Theosophical Society


The Theosophical Society was founded by Madame H. P. Blavatsky and Colonel Olcott in New York in 1875. In 1882, the headquarters of the Society were established in Adyar, near Madras (now Chennai) in India.

Theosophy was a philosophy combining mysticism and spiritualism (with heavy influences from Buddhist and Hindu thought) with metaphysics. The Society was fashioned as a 'brotherhood' promoting unity. The Society was also concerned with preparing the world for the coming of the 'World Teacher' when he arrived on Earth.

Published works: 

The Theosophical Society produced a number of periodicals, see

They include: 

Lucifer (1887-1897), ed. by H. P. Blavatsky and then Annie Besant.

The Theosophical Review (1897-1909), ed. by Annie Besant and G. R. S. Mead.

The Herald of the Star (1912-1927),  nominally ed. by Jiddu Krishnamurti.

The Star Review (1928-9), ed. by Emily Lutyens.


Secondary works: 

Besant, Annie, Theosophy (London: T. C. & E. C. Jack, 1912)

Ransom, Josephine, A Short History of the Theosophical Society (Adyar: Theosophical Publishing House, 1938)

Sinnett, A. P., The Early Days of Theosophy in Europe (London: Theosophical Publishing House, 1922)

Date began: 
01 Jan 1875
Precise date began unknown: 
Archive source: 

Theosophical Society Achives, Adyar, India

The Theosophical Society in England, London

The College of Psychic Studies, South Kensington

Northbrook Society


From an idea that was formed in 1879, founded in February 1880, as a sub-committee of the National Indian Association, the Northbrook Society was originally designed as a reading room and club providing Indian and other newspapers for Indian visitors to London and British members. Named after Lord Northbrook, former Viceroy of India, who was their president, the Society became a separate entity to the NIA in September 1881. In 1910, the Northbrook Society was housed along with the NIA and Bureau for Information for Indian Students at 21 Cromwell Road, South Kensington. The Society was then able to provide a small number of rooms as temporary lodgings for Indian visitors and students.


Mary Hobhouse, ‘London sketched by an Indian Pen’, The Indian Magazine, 230 (February 1890), pp. 61-73 at p. 66.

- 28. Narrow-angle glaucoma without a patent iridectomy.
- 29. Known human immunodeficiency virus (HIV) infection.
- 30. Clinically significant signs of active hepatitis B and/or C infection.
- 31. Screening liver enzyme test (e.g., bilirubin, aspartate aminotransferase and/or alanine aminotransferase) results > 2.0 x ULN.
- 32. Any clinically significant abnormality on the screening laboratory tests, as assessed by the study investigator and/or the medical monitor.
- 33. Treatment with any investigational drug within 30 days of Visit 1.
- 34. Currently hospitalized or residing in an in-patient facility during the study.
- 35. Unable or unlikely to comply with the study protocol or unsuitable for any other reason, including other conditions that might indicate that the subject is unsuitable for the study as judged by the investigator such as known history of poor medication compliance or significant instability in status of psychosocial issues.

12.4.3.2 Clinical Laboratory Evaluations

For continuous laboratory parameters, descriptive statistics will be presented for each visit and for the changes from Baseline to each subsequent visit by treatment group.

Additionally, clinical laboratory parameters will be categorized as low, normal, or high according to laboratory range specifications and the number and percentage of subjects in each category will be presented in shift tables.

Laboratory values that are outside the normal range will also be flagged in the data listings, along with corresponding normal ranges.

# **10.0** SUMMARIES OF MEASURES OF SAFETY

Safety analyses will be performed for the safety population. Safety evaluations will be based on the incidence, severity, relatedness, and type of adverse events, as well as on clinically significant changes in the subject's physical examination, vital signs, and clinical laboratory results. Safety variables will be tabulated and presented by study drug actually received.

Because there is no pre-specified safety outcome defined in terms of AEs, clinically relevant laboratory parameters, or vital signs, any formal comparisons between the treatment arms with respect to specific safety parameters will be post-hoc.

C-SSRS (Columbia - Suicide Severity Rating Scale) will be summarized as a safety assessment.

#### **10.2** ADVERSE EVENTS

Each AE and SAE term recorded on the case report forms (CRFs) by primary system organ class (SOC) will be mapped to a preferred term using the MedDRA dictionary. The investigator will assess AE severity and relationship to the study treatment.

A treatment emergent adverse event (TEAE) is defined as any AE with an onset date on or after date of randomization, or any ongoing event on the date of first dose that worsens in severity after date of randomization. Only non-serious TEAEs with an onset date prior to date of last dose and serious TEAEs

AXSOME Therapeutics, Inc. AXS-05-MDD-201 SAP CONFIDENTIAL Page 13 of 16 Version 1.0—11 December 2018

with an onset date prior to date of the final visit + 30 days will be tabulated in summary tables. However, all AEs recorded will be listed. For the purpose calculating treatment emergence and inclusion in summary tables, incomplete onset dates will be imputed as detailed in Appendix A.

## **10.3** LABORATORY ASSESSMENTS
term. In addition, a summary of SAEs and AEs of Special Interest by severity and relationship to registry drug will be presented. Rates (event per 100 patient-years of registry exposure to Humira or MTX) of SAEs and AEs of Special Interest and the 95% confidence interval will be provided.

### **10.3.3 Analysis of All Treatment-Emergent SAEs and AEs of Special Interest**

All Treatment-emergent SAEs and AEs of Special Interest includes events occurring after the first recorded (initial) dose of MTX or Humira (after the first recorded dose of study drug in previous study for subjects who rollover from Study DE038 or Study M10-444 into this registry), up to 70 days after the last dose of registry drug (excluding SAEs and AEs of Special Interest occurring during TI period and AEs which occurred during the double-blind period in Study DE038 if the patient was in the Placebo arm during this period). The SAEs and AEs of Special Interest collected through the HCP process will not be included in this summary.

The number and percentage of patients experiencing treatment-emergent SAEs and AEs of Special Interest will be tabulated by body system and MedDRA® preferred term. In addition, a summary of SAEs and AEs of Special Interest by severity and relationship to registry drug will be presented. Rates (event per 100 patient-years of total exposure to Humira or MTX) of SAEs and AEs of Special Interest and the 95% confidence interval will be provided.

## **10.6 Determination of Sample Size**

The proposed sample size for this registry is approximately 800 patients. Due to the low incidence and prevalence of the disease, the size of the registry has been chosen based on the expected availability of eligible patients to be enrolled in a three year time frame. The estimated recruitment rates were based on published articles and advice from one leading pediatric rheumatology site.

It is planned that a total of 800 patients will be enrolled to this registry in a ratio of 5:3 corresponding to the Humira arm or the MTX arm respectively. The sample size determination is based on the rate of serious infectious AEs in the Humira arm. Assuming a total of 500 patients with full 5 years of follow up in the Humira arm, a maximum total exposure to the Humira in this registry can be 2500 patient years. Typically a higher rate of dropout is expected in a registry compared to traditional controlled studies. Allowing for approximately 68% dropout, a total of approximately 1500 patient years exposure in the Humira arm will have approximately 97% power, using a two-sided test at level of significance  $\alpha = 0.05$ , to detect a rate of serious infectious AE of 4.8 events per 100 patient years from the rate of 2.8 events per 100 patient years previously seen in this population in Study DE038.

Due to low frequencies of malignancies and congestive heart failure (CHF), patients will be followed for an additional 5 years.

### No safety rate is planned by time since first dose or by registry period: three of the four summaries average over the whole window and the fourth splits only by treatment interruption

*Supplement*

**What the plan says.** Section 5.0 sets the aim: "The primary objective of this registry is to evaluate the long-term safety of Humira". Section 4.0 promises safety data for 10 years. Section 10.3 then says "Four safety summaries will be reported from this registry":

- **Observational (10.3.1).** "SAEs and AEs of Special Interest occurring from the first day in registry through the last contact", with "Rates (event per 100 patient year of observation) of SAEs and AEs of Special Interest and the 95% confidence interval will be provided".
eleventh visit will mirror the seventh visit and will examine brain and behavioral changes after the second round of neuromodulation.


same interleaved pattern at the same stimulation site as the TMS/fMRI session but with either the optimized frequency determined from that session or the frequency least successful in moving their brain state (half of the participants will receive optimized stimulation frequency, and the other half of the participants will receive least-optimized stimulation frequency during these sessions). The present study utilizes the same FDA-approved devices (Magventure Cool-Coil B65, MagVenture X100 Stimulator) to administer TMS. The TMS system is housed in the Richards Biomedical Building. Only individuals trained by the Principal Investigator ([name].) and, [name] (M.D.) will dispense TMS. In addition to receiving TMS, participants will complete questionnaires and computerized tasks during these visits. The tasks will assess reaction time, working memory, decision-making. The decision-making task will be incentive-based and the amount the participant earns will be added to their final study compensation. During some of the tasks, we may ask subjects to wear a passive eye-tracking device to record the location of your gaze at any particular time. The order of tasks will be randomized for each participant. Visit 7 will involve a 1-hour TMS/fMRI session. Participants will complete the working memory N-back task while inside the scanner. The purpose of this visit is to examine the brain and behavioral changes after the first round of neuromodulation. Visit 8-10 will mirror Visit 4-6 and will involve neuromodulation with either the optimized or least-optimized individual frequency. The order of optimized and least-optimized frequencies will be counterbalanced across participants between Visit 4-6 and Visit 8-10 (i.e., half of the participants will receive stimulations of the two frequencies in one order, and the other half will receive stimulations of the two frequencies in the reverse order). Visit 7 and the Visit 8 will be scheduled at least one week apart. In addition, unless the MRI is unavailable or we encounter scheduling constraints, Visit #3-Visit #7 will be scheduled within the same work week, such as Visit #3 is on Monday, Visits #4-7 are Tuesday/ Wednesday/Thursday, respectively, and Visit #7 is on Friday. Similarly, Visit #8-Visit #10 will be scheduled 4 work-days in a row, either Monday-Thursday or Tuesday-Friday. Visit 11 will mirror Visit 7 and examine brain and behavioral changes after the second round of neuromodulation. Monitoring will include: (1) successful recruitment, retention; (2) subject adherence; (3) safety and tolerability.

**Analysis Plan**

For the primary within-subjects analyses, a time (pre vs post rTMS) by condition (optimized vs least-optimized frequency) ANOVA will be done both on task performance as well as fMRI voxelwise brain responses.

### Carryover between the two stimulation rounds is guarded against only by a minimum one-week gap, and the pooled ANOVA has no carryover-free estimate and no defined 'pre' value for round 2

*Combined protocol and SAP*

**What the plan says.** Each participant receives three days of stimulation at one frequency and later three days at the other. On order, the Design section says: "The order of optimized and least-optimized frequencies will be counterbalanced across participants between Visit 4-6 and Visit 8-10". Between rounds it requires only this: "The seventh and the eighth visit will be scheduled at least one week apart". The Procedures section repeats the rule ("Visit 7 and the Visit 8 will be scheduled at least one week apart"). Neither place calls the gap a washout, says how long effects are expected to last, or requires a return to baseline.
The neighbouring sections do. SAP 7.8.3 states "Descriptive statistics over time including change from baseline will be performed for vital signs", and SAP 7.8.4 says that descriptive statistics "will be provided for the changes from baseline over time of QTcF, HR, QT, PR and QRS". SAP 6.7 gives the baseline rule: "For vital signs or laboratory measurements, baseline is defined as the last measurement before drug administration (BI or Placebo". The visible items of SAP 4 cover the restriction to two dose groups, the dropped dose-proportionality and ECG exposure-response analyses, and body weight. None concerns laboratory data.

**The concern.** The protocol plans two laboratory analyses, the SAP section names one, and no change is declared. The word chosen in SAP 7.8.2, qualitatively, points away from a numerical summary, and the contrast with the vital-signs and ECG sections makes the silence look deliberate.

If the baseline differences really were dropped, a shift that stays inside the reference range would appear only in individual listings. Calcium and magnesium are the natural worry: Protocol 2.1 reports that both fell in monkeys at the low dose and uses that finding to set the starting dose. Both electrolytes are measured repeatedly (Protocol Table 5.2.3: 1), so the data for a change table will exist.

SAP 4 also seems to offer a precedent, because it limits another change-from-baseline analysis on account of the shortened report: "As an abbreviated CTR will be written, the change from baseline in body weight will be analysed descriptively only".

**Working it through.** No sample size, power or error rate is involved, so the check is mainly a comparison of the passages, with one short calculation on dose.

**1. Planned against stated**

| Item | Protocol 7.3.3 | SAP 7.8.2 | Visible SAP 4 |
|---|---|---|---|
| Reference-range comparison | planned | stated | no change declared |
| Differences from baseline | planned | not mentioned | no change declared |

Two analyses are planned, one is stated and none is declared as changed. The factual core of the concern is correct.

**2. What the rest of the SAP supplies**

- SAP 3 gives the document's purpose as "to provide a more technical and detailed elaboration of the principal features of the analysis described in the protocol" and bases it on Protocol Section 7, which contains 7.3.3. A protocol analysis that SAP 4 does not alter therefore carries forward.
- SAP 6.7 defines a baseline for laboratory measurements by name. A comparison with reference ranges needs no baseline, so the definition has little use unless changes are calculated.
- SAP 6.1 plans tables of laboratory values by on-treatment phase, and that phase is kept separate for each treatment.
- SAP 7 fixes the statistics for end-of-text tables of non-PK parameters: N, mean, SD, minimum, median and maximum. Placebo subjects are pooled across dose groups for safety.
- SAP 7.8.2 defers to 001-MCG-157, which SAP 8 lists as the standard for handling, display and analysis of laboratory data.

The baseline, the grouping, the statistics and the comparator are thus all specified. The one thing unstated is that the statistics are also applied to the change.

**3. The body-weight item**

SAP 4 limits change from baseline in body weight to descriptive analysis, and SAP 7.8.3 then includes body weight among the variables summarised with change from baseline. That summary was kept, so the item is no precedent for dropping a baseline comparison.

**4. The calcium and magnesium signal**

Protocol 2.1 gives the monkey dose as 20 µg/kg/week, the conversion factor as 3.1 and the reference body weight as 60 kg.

Other names: 

Northbrook Indian Society

Northbrook Club

Northbrook Indian Club

Secondary works: 

Khalidi, Omar (ed.), An Indian Passage to Europe: The Travels of Fath Nawaj Jang (Karachi: OUP, 2006)

Burton, Antoinette, At the Heart of the Empire: Indians and the Colonial Encounter in Late-Victorian Britain (Berkeley: University of California Press, 1998)

Robinson, Andrew, ‘Selected Letters of Sukumar Ray’, South Asia Research, 7 (1987), pp. 169-236 [Sukumar Ray's account of lodging with the Northbrook Society, 1911-12]


Extracts from a diary written by Mehdi Hasan Khan of his time in London in 1889. This includes mention of a lunch visit to the Northbrook Club.

Date began: 
01 Feb 1880

In India I had heard disparaging things said about this club. Among other things, that the club being full of Anglo-Indians, Natives were treated badly there, deriving no benefit from, and having no voice in, the club. I am extremely glad to say that I found every one of these remarks contrary to the fact. Natives are treated there on perfectly equal terms with Europeans. It is a most useful institution for Indians. Our students in London assemble there regularly every afternoon, meet Englishmen, see club life, and enjoy one another’s society.

Key Individuals' Details: 

Gerald Fitzgerald (Secretary), Lord Northbrook (President).

Archive source: 

The Times, 6 August 1881, 15 May 1883, 22 May 1883, 10 August 1883, 7 August 1884, 5 November 1886, 1 September 1908, 11 January 1910, 2 May 1926

NIA Minutes, Mss Eur F147/3-4, Asian and African Studies Reading Room, British Library, St Pancras

Involved in events details: 

Prince of Wales opened new house of Northbrook Indian Society at 3 Whitehall Gardens, 21 May 1883.

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